Checkpoints define moments of awareness and decision. Checkpoints help you pop your head up from what you are doing, and decide whether you should continue along your current path, or switch to a new one.

Checkpoints are pre-defined—you create them ahead of time—based on a trigger condition. To be effective, the trigger condition should be objective and easily recognizable.

Trigger Conditions

Common trigger conditions include:

  • Time
    When a specific time occurs, or after a specific duration.
  • Progress
    After a specific, measurable amount of progress has been made: words written, miles run, dollars earned.
  • Events
    At the start or end of a specific event.
  • People
    Once someone arrives, leaves or contacts you.
  • Resources
    After a resource runs out & needs replenishing: battery power, cash.

If the trigger is not easy to measure and recognize quickly, then it’s not an effective trigger. Subjective measures of progress, or resources whose level requires effort to calculate make poor triggers, since it’s unclear when they apply, and it’s hard to do quick checks to see if they’ve been triggered.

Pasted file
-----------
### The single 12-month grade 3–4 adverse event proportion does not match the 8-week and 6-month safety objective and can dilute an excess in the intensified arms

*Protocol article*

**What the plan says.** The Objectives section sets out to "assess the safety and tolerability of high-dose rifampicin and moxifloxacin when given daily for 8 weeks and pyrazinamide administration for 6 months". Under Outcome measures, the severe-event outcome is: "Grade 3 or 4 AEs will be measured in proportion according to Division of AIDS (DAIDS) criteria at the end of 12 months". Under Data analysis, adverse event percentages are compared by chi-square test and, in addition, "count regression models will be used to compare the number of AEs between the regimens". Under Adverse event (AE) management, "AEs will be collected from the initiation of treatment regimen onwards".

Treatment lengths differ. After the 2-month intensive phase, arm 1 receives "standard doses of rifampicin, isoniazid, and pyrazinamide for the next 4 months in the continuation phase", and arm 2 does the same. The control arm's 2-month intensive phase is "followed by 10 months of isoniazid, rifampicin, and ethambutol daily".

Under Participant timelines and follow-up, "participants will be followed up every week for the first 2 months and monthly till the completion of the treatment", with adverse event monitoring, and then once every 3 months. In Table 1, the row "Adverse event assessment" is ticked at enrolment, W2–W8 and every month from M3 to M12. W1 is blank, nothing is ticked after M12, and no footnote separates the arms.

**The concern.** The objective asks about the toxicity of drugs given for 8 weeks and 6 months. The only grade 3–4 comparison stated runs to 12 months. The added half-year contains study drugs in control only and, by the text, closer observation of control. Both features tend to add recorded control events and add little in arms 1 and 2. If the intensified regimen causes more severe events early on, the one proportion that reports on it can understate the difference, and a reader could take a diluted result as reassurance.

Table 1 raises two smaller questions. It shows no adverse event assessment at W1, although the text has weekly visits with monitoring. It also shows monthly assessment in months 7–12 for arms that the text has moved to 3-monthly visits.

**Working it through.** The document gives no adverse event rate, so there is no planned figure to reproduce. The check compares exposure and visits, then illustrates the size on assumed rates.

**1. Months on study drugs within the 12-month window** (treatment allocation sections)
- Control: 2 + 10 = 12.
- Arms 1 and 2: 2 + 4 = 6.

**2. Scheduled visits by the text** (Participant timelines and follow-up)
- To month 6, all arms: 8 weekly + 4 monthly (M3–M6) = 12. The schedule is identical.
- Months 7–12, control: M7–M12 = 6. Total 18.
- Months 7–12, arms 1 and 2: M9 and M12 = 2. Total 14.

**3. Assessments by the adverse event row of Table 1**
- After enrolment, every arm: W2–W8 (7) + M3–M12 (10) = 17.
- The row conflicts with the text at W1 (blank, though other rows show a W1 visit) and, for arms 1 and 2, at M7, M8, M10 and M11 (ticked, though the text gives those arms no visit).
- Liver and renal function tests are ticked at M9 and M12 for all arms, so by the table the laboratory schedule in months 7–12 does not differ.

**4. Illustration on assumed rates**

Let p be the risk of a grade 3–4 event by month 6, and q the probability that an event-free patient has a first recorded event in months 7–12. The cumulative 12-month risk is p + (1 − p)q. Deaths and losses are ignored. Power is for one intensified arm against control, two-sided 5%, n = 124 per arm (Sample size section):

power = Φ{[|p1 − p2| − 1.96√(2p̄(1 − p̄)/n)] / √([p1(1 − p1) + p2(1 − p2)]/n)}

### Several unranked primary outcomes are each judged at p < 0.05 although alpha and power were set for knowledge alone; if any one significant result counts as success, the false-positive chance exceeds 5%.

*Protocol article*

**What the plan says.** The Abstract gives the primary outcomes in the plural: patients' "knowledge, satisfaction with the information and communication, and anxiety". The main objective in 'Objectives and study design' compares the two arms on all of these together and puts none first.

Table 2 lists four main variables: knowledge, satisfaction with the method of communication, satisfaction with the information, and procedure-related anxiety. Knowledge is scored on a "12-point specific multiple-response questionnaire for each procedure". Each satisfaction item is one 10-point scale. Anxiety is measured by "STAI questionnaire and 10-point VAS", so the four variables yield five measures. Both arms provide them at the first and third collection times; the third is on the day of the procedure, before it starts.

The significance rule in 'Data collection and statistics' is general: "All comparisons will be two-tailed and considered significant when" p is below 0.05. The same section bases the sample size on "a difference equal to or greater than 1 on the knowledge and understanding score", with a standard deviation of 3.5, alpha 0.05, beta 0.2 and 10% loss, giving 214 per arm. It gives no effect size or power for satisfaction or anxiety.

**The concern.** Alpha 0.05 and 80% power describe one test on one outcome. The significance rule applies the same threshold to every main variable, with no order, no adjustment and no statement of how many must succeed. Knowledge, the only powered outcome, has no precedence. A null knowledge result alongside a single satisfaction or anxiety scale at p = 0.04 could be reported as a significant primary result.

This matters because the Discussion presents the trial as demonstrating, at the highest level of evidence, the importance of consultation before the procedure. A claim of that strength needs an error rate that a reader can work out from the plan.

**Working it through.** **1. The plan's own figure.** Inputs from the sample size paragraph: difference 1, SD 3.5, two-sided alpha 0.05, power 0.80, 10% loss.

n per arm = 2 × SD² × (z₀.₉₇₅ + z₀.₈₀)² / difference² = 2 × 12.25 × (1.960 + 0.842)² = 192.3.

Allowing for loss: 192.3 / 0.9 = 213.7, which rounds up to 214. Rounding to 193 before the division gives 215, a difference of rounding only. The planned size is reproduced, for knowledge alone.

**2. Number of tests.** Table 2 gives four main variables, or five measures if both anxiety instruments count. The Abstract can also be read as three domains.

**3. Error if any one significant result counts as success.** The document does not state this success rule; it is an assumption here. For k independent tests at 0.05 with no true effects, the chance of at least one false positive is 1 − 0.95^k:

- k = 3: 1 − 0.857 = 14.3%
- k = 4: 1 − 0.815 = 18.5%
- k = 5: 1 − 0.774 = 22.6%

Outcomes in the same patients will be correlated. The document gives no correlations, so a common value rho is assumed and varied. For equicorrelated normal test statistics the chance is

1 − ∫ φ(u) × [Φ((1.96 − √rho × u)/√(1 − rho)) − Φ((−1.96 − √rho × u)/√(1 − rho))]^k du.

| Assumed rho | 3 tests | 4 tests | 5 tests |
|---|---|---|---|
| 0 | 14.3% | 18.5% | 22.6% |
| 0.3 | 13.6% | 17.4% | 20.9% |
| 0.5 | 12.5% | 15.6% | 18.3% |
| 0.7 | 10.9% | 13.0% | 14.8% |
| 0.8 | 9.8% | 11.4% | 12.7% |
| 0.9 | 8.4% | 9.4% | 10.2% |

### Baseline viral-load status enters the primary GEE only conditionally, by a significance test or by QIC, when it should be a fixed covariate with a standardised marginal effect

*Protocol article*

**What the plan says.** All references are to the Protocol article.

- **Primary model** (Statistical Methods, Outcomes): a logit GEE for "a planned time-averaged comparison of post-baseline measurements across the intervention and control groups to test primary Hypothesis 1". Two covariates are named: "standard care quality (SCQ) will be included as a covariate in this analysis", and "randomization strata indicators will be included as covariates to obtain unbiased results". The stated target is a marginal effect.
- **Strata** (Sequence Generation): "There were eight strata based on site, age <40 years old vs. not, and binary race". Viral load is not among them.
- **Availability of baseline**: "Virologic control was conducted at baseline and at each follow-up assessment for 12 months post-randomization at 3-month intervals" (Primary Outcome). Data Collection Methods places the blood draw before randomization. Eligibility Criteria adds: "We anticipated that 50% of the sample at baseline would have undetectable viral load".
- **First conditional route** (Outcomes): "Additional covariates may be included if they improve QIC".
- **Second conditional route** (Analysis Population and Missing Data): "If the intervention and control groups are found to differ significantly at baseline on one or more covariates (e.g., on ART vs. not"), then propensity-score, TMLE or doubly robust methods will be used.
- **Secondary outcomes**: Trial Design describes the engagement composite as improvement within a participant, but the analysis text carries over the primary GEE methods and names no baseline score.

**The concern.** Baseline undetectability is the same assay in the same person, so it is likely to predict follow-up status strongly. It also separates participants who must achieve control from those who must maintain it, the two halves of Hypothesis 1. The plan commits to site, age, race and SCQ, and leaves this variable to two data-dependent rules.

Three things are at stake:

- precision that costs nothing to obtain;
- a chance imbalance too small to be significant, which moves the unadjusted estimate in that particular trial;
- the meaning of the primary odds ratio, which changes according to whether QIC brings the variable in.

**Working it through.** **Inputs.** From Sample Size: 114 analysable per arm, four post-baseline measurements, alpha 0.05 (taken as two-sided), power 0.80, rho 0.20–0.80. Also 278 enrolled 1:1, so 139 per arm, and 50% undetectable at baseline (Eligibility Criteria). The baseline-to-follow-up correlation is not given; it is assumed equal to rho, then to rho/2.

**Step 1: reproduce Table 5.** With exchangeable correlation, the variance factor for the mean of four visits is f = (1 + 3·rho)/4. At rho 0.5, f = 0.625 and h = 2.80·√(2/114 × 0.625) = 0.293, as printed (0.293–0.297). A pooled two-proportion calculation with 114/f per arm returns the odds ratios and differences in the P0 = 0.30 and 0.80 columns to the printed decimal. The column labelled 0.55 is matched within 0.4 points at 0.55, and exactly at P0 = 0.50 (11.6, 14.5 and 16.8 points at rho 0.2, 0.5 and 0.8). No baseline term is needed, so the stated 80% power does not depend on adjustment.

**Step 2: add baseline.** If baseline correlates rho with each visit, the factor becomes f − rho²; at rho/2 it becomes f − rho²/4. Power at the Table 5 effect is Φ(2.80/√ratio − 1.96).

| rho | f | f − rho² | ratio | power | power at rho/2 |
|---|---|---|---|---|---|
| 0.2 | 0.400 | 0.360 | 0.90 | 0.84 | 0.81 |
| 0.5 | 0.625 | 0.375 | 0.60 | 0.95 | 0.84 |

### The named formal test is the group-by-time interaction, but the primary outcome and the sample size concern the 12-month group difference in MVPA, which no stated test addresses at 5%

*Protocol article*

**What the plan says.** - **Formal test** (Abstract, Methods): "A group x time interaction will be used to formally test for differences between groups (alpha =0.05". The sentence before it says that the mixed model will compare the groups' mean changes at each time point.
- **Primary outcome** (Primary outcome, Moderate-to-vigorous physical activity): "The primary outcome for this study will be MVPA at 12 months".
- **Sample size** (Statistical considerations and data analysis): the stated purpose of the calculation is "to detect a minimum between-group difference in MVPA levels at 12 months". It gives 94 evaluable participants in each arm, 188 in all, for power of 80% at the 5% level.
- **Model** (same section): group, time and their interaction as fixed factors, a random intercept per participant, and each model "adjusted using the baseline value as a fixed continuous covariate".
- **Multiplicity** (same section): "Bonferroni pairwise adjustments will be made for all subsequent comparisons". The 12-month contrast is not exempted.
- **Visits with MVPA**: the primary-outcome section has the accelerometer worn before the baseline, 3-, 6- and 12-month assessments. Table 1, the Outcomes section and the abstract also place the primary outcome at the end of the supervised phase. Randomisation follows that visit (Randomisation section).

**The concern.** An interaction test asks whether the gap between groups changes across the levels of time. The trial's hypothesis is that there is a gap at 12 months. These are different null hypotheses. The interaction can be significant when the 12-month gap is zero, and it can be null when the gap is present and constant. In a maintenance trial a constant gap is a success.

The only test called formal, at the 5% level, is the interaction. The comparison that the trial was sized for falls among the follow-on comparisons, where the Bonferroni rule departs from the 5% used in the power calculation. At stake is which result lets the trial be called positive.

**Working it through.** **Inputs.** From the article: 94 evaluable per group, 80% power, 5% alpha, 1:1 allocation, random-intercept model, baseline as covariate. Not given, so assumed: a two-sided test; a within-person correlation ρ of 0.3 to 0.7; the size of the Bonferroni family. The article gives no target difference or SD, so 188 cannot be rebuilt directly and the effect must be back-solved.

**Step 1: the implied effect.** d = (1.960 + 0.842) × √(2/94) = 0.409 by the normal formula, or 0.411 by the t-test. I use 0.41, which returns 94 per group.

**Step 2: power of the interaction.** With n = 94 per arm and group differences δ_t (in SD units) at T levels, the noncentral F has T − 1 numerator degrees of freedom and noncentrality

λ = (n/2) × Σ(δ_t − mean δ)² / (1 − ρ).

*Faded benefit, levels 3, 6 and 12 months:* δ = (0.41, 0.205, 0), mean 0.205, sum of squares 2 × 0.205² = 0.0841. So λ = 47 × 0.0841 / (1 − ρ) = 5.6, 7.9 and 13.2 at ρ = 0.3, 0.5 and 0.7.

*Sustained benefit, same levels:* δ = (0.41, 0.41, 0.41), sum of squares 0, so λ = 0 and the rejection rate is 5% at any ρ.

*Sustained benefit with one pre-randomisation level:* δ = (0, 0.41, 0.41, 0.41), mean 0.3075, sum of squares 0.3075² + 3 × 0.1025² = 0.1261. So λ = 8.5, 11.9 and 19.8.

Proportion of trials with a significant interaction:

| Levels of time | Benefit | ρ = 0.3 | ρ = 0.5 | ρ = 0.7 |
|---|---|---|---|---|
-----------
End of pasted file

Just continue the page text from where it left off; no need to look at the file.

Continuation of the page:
A Default Condition & A Question

An effective checkpoint has a default path. Checkpoints are not forks-in- the-road, where you are forced to decide the way forward.

When defining your checkpoint, decide on a default path and a question to ask yourself to decide whether you should deviate from this path.

For instance, the end time of a time block serves as a checkpoint, if you are not yet done with the task.

The default path is to switch to the next task. The question to ask yourself is: is the task I am currently working on more important than my next task?

If so, then deviate from your default path and continue working on your current task. Otherwise, follow the default path: put your current task aside and switch to working on the next task.

Forging a New Path

You don’t need to decide on your alternate path upfront, only your default path. Use checkpoints as a way to confirm your execution plan still makes sense, or whether you need to re-evaluate.

For example, if writing the first draft of a book, at the end of the chapter, you may set yourself a checkpoint: does the outline still make sense?

If so, continue writing the next chapter; otherwise, stop writing and return to the outline and decide how to change it.

Use checkpoints when you have a tendency to go down rabbit holes with a task, losing track of time or hitting the point of diminishing returns. They can give you enough awareness to stop yourself before you go too far.